Antioxidant Soothes Diabetic Neuropathy

Alpha Lipoic Acid Decreases Burning, Cutting Pain

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April 11, 2003 -- Alpha lipoic acid, an over-the-counter antioxidant supplement, eases the burning, pain, and numbness associated with diabetic neuropathy, say researchers. In a new study, alpha lipoic acid offered quick and dramatic relief without the side effects of drugs currently used.

After just 14 treatments, patients with diabetic neuropathy who received high doses of intravenous alpha lipoic acid had a threefold improvement in pain, numbness and other symptoms compared with those treated with placebo.

"But it didn't act only as a pain medication," says researcher and Mayo Clinic neurologist Peter Dyck, MD. "Alpha lipoic acid seems to actually change the metabolism of the nerve or blood supply to the nerve, and we noted some relief in symptoms."

His study, reported in the March issue of Diabetes Care, involved 120 patients with the most common form of diabetic neuropathy, which causes pain, numbness, and a burning sensation and often leads to foot problems.

Half of the patients received five treatments a week consisting of 600 mg of alpha lipoic acid in intravenous form, while the others got a placebo. They didn't know which substance they received. In just 2½ weeks, the alpha lipoic acid patients reported -- and the researchers noted in examinations -- dramatic improvements in symptoms, including a six-point drop in pain levels on a 10-point scale. The placebo group reported a two-point improvement in pain relief.

Alpha lipoic acid is available over-the-counter in dosages of 50 to 150 mg. Dyck is currently conducting a study measuring the efficacy of those capsules in other diabetic patients. The powerful antioxidant has been used for nearly 30 years in Europe to treat diabetic neuropathy and is being studied in the U.S. as a treatment for HIV, Parkinson's disease, Alzheimer's disease, and other conditions.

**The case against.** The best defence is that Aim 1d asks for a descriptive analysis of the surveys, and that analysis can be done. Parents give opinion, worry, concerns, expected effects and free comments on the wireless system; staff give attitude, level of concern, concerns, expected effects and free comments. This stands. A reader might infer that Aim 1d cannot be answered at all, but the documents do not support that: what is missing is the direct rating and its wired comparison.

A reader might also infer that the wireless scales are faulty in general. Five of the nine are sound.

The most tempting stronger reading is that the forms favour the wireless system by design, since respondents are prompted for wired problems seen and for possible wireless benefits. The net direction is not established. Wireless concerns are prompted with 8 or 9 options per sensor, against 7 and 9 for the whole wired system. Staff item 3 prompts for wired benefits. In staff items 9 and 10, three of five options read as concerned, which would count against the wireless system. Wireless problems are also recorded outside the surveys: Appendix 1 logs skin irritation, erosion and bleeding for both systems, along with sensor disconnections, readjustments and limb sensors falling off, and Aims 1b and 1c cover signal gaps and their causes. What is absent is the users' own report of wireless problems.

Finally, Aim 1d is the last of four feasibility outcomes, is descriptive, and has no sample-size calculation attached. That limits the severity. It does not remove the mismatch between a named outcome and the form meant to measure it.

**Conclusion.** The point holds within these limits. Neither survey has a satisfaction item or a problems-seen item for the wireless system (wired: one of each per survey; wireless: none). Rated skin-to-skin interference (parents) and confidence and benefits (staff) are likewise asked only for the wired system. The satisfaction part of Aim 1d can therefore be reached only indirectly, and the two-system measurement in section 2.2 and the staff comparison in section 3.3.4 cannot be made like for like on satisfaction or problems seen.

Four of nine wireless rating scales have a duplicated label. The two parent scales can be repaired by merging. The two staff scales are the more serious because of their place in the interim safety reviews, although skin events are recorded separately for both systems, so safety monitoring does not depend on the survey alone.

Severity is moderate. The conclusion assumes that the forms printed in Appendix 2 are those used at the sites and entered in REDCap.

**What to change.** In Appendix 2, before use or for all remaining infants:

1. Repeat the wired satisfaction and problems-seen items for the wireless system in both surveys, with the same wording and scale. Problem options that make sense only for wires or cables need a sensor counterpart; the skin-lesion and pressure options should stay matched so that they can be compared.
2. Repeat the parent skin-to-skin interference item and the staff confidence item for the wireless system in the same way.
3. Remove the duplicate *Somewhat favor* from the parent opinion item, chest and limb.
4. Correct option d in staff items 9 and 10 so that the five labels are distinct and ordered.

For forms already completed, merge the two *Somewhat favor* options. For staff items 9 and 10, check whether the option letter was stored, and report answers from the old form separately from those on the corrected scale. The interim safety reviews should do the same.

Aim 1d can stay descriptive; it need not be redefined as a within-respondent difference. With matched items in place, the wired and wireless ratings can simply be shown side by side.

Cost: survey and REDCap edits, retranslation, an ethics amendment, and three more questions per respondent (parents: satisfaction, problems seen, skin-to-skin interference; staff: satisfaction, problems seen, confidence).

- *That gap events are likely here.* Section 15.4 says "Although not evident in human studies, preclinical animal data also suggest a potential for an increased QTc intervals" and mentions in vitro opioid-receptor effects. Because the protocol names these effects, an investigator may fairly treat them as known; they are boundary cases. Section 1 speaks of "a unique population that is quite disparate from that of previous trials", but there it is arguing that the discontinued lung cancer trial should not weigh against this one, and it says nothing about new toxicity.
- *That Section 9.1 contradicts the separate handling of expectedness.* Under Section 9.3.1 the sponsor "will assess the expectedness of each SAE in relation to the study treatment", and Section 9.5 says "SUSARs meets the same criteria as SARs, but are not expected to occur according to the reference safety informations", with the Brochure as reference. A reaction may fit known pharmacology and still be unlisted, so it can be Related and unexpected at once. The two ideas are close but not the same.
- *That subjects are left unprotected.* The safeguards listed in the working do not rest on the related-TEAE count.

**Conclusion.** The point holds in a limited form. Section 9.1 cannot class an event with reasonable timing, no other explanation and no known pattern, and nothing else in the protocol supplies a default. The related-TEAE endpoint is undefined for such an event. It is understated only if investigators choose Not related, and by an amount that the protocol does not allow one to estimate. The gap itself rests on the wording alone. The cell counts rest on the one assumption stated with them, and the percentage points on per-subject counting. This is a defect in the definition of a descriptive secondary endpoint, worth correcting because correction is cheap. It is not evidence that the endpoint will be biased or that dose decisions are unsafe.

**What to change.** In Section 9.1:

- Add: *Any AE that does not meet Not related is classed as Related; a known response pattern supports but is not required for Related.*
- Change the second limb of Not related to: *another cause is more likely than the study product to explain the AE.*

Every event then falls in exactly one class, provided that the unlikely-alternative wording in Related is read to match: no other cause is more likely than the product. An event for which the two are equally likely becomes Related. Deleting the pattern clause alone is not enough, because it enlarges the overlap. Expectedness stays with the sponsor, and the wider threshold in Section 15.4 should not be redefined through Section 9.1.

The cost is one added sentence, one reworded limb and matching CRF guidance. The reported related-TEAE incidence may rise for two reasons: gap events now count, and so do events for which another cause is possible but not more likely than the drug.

"I'm glad to see we have now jumped the Atlantic and the evidence gathered by German researchers decades ago has been read and is being considered by prominent American researchers," says Richard A. Passwater, PhD, retired biochemist who has studied antioxidant treatments since the 1960s and wrote the book, Lipoic Acid: The Metabolic Antioxidant. He says that he is not surprised by Dyck's findings.

Dyck, who conducted the study with Russian researchers, says that alpha lipoic acid offered several benefits to his patients with diabetes. "It is a very strong antioxidant and it is assumed that oxidation plays a role in the development of diabetes," he tells WebMD. This means the substance -- produced in very small amounts by the body and also found in foods such as potatoes and red meat -- protects against damage by cell-ravaging "free radicals." This oxidation process is implicated in various diseases, including heart disease, cancer, and neurologic conditions including Parkinson's and Alzheimer's.

"Besides that, alpha lipoic acid also seems to promote better blood flow and oxygen to the nerves and may also promote the entry of glucose and the breakdown of it into cells," he says.

Passwater says this is because alpha lipoic acid improves the function of cell "transporters" that carry and distribute glucose. "This helps insulin do its role," he tells WebMD. "It also has a specific effect on nerves that we don't know too much about but have noted. Overall, it has universal benefits, affecting various body sites, and works with other antioxidants to help them protect the body."

Though hundreds of studies have been done on alpha lipoic acid -- including several that suggest a benefit in treating diabetic neuropathy in patients with both type 1 and type 2 diabetes -- few large trials have been conducted in the U.S. In several foreign studies on mice and people, dosages ranging from 60 mg to 800 mg seemed to produce improvements in blood sugar levels and insulin production and decrease diabetic neuropathy pain.

Diabetic neuropathy is currently treated with painkillers, including narcotics -- which can be habit-forming -- and antiepileptic drugs, which can cause sedation. Alpha lipoic acid, meanwhile, appears to be safe and has few side effects, says Dyck.

But he isn't suggesting that people with diabetes self-medicate themselves with alpha lipoic acid. "We're not quite at that stage; we first need to complete studies using the oral capsules. If you have diabetes, the first line of treatment is glucose control," Dyck tells WebMD. "But the reality is that some people cannot or will not get desired control of blood sugar. And if further research proves conclusive, it looks as though alpha lipoic acid might be one of the ways they can do it."

Show Sources

SOURCES: Diabetes Care, March 2003. Diabetes Care, December 1997. Metabolism, April 1999. Peter Dyck, MD, professor of neurology and neuroscience, Mayo Clinic, Rochester, Minn. Richard A Passwater, PhD, retired biochemist, author of Lipoic Acid: The Metabolic Antioxidant.
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